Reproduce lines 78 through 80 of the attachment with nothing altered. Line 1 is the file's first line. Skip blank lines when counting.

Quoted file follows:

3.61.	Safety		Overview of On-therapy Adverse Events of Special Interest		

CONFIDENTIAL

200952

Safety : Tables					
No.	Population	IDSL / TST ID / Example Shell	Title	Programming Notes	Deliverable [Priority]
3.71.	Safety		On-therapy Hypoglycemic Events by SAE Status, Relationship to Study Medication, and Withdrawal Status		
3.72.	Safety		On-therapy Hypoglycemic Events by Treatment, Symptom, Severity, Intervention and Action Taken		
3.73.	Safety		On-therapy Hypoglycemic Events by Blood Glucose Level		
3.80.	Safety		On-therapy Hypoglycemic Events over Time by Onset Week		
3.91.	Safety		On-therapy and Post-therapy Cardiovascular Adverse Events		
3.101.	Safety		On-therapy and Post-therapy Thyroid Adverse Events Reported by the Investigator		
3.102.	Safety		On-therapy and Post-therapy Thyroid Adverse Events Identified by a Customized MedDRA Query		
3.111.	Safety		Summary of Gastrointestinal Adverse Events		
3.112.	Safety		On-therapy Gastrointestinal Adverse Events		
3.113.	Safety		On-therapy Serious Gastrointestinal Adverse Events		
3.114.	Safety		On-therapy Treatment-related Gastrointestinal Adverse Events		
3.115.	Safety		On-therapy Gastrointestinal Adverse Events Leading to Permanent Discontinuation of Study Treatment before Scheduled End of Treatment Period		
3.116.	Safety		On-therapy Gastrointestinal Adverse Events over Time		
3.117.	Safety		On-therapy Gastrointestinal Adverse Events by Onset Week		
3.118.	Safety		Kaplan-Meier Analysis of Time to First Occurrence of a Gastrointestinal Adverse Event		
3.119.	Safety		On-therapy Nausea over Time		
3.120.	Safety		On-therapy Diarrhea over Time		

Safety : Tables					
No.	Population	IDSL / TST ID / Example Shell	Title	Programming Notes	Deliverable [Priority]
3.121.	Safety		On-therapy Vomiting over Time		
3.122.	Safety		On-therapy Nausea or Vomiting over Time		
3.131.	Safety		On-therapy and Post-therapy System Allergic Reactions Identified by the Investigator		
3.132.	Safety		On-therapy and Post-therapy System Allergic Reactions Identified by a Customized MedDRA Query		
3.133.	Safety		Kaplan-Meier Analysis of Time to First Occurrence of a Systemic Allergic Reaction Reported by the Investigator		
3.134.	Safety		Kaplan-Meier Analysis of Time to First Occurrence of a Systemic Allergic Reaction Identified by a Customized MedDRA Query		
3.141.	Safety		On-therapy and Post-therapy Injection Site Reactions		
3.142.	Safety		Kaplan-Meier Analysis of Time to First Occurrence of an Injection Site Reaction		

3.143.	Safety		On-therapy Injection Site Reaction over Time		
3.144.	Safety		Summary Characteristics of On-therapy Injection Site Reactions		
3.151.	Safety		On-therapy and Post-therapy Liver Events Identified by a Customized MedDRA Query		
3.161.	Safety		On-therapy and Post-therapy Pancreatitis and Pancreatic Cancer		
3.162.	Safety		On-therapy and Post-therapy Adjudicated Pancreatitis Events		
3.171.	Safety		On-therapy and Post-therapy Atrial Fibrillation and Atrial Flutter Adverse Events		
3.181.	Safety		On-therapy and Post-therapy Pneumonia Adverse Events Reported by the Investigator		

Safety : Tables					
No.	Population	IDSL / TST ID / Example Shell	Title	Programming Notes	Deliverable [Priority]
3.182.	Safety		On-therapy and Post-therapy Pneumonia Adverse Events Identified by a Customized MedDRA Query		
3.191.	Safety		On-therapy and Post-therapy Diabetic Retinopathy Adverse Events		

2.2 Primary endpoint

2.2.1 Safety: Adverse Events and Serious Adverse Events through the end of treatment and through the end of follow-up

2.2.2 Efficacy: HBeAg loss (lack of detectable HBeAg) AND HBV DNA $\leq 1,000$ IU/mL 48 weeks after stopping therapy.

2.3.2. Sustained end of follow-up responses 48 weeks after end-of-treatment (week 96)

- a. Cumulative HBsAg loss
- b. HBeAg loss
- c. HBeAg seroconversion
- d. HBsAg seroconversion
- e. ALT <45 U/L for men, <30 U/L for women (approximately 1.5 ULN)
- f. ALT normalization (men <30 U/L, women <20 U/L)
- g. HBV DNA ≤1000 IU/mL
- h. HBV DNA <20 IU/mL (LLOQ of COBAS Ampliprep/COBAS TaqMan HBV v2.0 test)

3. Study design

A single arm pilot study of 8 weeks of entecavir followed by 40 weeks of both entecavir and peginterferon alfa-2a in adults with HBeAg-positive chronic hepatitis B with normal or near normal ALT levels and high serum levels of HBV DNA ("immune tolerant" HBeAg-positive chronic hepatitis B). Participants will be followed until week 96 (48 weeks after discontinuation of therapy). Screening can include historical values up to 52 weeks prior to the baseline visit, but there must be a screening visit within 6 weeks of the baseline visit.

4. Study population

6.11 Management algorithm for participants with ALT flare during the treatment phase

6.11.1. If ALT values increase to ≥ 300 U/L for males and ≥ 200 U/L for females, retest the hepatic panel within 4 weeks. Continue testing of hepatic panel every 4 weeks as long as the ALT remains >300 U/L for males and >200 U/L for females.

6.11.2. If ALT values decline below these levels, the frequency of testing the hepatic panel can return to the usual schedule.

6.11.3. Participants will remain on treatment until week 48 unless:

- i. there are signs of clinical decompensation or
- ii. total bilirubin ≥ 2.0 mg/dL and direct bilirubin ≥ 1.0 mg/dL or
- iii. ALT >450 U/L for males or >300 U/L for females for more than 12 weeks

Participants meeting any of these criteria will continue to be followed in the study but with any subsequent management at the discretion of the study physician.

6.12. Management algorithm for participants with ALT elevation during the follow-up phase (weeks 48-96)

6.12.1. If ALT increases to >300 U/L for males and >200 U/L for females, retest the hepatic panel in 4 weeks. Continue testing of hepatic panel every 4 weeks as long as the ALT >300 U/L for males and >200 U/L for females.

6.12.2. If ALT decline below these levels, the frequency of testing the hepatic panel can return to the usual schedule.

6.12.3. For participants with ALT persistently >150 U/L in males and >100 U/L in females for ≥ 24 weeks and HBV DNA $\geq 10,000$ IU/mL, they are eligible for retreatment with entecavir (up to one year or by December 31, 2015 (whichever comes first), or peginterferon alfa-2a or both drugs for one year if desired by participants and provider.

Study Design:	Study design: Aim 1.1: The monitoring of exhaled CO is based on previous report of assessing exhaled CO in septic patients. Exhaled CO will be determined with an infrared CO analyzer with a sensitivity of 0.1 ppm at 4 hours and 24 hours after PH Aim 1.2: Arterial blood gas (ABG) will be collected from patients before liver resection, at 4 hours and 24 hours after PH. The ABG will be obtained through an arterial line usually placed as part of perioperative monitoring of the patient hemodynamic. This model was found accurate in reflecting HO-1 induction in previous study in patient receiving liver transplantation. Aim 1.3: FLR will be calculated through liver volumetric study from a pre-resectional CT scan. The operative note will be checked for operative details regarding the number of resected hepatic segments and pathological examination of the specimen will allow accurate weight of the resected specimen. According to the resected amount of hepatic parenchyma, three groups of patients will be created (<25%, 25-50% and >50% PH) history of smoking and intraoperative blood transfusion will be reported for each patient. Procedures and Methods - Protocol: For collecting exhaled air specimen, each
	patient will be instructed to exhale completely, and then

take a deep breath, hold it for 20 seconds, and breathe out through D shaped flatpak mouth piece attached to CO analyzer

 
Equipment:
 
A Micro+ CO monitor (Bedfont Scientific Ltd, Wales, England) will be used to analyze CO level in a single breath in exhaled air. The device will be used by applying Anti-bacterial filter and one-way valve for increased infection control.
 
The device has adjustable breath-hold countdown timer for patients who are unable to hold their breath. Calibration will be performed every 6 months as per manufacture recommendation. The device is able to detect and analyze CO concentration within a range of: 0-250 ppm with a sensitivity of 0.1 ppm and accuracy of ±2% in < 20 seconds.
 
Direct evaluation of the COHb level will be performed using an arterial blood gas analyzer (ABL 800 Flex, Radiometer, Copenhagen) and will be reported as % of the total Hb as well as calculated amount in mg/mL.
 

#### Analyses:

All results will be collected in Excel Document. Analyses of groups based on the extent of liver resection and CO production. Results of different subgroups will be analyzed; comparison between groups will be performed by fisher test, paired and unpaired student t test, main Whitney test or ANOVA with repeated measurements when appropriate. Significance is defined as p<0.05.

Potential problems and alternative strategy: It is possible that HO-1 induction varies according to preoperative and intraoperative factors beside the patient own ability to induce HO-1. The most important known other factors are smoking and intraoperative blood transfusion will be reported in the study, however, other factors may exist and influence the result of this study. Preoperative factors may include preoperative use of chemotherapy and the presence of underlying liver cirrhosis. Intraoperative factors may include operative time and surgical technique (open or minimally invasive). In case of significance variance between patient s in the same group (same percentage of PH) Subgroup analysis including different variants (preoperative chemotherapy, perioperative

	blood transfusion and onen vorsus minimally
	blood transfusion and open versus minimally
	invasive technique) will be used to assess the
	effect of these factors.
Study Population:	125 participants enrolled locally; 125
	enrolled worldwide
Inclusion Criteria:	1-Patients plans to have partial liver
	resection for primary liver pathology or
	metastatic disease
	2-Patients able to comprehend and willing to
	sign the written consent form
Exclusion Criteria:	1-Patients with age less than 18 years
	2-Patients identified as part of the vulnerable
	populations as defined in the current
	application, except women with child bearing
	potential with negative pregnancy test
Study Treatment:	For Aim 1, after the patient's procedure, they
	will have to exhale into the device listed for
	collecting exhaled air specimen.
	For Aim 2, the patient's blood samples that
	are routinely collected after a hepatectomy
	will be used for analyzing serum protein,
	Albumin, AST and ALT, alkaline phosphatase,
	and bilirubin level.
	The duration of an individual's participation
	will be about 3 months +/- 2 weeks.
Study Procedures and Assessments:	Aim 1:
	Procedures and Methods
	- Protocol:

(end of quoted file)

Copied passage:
#### Analyses:

All results will be collected in Excel Document. Analyses of groups based on the extent of liver resection and CO production. Results of different subgroups will be analyzed; comparison between groups will be performed by fisher test, paired and unpaired student t test, main Whitney test or ANOVA with repeated measurements when appropriate. Significance is defined as p<0.05.

Potential problems and alternative strategy: It is possible that HO-1 induction varies according to preoperative and intraoperative factors beside the patient own ability to induce HO-1. The most important known other factors are smoking and intraoperative blood transfusion will be reported in the study, however, other factors may exist and influence the result of this study. Preoperative factors may include preoperative use of chemotherapy and the presence of underlying liver cirrhosis. Intraoperative factors may include operative time and surgical technique (open or minimally invasive). In case of significance variance between patient s in the same group (same percentage of PH) Subgroup analysis including different variants (preoperative chemotherapy, perioperative